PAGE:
What is sleep phase delay syndrome?
People with Sleep Phase Delay Syndrome (SPS) are often considered night owls. But, unlike those who prefer to stay awake at night, if you have an SES, you do not control the time when you sleep or are awake. You simply cannot fall asleep earlier or get up earlier than your body allows.
Essentially, people with the disorder have problems with their internal time clock or circadian rhythms. (Circadian rhythms are biological characteristics or functions characterized by twenty-four hour cycles). Such people simply turn over; they can force themselves to wake up early to correspond to a typical working day and normal life. But this early wake-up call can cause daytime fatigue and disorientation, as the sleep rhythm of the body and mind is opposite to the sleep rhythm of most people whose circadian rhythms dictate that they sleep at night and stay awake during the day.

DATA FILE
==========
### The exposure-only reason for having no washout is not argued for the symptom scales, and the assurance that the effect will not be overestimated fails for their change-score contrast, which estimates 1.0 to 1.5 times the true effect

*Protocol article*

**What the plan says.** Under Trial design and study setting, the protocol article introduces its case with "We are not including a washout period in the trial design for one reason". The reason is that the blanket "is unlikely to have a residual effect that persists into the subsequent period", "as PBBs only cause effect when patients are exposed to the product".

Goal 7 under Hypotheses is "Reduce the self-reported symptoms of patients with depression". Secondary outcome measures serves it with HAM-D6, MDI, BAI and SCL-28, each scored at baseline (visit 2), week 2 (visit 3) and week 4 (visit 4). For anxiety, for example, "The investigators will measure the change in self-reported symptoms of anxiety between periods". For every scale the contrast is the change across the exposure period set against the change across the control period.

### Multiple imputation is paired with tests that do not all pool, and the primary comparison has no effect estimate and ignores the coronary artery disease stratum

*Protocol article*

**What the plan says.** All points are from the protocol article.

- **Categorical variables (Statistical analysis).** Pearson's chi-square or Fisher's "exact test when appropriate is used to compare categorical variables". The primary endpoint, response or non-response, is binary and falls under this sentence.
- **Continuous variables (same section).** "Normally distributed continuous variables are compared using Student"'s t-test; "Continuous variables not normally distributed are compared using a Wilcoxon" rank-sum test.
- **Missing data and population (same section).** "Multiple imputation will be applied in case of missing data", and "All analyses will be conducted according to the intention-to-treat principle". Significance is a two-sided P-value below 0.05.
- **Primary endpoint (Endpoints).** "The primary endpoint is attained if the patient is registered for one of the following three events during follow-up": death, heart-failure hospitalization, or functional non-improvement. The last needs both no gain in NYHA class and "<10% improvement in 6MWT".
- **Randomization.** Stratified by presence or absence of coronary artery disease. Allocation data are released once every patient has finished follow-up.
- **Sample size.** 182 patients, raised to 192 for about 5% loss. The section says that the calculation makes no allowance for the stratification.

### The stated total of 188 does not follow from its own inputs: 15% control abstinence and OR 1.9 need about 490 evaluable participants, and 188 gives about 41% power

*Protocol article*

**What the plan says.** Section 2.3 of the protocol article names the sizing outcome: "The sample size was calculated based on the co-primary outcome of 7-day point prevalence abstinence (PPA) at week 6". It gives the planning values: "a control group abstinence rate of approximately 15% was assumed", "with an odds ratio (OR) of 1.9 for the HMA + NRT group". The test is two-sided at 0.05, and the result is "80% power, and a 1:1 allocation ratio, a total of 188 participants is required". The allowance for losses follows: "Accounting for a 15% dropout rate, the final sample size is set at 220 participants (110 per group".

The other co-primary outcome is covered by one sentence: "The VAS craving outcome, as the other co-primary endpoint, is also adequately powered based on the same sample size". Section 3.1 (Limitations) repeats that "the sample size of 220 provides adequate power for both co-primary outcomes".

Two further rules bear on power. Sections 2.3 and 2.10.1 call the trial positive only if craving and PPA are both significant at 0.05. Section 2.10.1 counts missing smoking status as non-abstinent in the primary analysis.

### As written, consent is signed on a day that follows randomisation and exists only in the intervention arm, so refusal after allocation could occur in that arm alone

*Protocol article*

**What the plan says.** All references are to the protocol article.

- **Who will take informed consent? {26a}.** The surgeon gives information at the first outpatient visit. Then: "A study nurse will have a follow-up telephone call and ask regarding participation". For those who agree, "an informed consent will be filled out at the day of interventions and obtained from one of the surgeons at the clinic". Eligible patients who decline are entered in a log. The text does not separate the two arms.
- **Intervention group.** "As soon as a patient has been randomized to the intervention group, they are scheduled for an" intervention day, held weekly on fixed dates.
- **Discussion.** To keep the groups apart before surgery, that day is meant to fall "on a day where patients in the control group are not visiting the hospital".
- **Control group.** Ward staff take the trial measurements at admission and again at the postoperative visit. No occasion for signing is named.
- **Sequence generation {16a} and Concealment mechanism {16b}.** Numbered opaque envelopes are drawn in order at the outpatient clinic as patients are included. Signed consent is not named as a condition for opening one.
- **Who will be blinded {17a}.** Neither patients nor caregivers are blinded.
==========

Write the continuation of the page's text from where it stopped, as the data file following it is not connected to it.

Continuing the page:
If you travel a lot around time zones, you may have experienced the temporary form of SES. This usually disappears after a few days of adapting to a new time zone. For chronic SES, there are some treatments available that can help restore a normal circadian rhythm. These treatments include the use of melatonin and light therapy. Under the guidance of a physician, these procedures can work to help those with SES rebuild their sleep-wake cycles.
There is no certainty whether there is any connection between food and SES. It was once suggested that DSPS may contribute to late night eating. This has not been confirmed or disproved. Again, as with other eating and sleeping disorders, you may have suffered from these other conditions.